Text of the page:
Oil sands coping on the cusp of change
Canada's big four producers are profitable at $50 oil, but the growth outlook is murky
On 1 August, former Suncor chief executive Rick George died of complications from leukemia at the age of 67. The passing was significant because more than any other man, George is widely acknowledged as the one who ushered the oil sands into the modern era.
In 1995, George took over a struggling Suncor and completely reorganised its oil sands division, which had been pumping heavy crude since 1968. As today, he took over at a time when the oil sands' fate looked bleak and many thought it was too expensive to compete. He responded by changing the face of the oil sands, retiring the massive draglines and replacing them with the iconic trucks and shovels that have become emblematic of today's oil sands. The innovation set Suncor up for a new era of growth amid the doubts. His C$19bn ($15.01bn) merger with Petro-Canada in 2009 is still the largest oil sands takeover to date.
George's passing comes as Canada's oil sands patch once again finds itself on the cusp of change. Faced with the rise of shale and a looming carbon-constrained future, the oil sands will once again be forced to reinvent itself if it is to remain a viable proposition. Much of the international oil industry has voted with its feet, selling off their oil sands properties to a core of four Canadian companies—Suncor, Canadian Natural Resources, Imperial Oil and Cenovus—that now control over 70% of output.
First they'll have to overcome the vagaries of global oil markets. On that front, the more is less strategy appears to be paying off. The sector has become lither, reducing costs even as they have bulked up on acquisitions from the fleeing international oil companies.
Suncor reported second quarter net earnings of C$435m, compared to a loss of C$735m in the same period last year (which was hit hard by the fires in Fort McMurray). Nonetheless, it was an impressive performance given sub-$50 oil prices for much of the period. Suncor is expecting its full year cash costs per barrel to come in at just C$23/b, a modern-era low.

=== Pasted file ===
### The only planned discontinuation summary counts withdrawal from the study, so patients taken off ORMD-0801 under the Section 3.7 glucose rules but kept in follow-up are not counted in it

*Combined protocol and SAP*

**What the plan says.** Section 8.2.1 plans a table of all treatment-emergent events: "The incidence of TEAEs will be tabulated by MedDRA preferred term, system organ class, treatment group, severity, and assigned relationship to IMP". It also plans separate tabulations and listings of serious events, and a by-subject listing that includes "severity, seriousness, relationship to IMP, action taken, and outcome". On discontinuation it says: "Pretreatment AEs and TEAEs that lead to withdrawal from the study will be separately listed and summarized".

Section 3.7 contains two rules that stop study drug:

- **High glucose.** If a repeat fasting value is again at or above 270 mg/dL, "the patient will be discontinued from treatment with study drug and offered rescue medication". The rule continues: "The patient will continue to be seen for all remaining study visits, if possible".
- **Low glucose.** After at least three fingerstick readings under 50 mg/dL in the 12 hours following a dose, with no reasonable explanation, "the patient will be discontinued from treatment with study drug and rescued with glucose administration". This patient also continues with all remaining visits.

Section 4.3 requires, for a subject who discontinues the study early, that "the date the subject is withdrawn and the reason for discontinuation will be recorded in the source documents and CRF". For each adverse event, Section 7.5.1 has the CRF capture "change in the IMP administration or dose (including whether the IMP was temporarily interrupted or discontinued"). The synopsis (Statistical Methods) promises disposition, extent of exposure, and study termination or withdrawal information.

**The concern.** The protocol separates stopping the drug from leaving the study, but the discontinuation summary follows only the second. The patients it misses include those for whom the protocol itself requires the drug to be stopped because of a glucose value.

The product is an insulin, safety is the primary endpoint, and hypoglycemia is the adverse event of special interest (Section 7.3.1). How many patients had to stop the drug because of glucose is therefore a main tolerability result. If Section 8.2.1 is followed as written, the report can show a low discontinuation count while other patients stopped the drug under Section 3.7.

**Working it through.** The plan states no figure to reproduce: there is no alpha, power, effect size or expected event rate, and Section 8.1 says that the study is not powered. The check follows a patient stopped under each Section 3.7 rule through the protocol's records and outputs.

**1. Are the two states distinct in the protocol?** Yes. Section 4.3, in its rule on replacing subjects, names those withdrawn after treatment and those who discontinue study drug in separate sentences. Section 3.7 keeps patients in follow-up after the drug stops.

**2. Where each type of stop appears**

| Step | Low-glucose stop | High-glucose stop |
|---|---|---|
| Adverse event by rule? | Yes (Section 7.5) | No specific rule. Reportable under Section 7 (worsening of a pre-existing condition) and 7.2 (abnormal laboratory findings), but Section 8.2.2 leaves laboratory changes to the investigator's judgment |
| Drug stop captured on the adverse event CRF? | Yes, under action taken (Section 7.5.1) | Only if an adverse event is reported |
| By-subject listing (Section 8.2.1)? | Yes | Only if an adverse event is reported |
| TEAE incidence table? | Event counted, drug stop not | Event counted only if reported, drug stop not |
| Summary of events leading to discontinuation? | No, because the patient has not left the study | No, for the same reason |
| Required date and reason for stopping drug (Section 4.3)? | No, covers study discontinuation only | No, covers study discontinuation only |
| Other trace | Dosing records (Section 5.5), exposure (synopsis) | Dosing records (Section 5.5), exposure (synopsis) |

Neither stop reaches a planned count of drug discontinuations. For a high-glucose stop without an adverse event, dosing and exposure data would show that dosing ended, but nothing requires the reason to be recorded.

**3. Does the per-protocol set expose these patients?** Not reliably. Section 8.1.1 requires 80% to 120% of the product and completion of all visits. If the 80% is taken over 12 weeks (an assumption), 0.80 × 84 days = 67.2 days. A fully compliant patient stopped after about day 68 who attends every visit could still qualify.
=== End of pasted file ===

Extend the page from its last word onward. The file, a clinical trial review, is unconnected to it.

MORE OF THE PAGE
Likewise, Canadian Natural Resources—which bought Shell Canada's oil sands business in May for C$4.1bn—posted net earnings of C$332m, up from losses of C$210m the year before. The Shell acquisition, which closed on 31 May, added 289,000 barrels a day of production and lowered Canadian Natural's overall production costs to C$22.08/b.
Cenovus' profit jumped to C$2.64bn in the second quarter compared to a loss of C$264m in the same quarter last year. The production added after the company's $13.3bn purchase of ConocoPhillips' assets helped boost cash flow and output, which at 437,000 b/d was 65% higher than a year earlier.
Of the major oil sands producers, only Imperial Oil, which is majority owned by ExxonMobil, struggled. The company reported a C$287m loss—down from C$738m last year—as it copes with lower output from a fire at Syncrude earlier this year. Even with the reduced rates the company produced about 300,000 b/d.
The results show that oil sands producers have successfully reduced output costs to a point that they can be profitable in a sub-$50 oil-price environment. That is no small feat. But a separate, and bigger, question is future growth in an era of carbon taxes and looming emissions caps.
Some growth is already in the pipeline. The third phase of Canadian Natural's Horizon expansion is expected to come online in September, increasing that mine's capacity to 250,000 b/d. Suncor's Fort Hills mine is 90% complete and will come on stream in late 2018, adding another 200,000 b/d when fully up and running. Some say the C$15bn mine will be the last of the oil sands megaprojects.
The path forward from there becomes murkier. In December 2016, the Alberta government imposed an emissions cap of 100 megatonnes (mt) of carbon dioxide per year on the sector. Oil sands operators are producing around 60/mt a year and aren't expected to bump up against those limits until 2027, leaving room for output to nearly double.
However, the federal government is also implementing a C$50 per tonne carbon levy by 2020 that has the potential to alter oil sands economics barring a step change in emissions reduction technology.
Despite the challenges, Rick George always claimed to be an optimist in the face of extreme adversity. He implemented some of the industry's earliest environmental sustainability programmes that have long since become the norm and expressed confidence to his last days that the oil sands would overcome those challenges. His faith will be put to the test.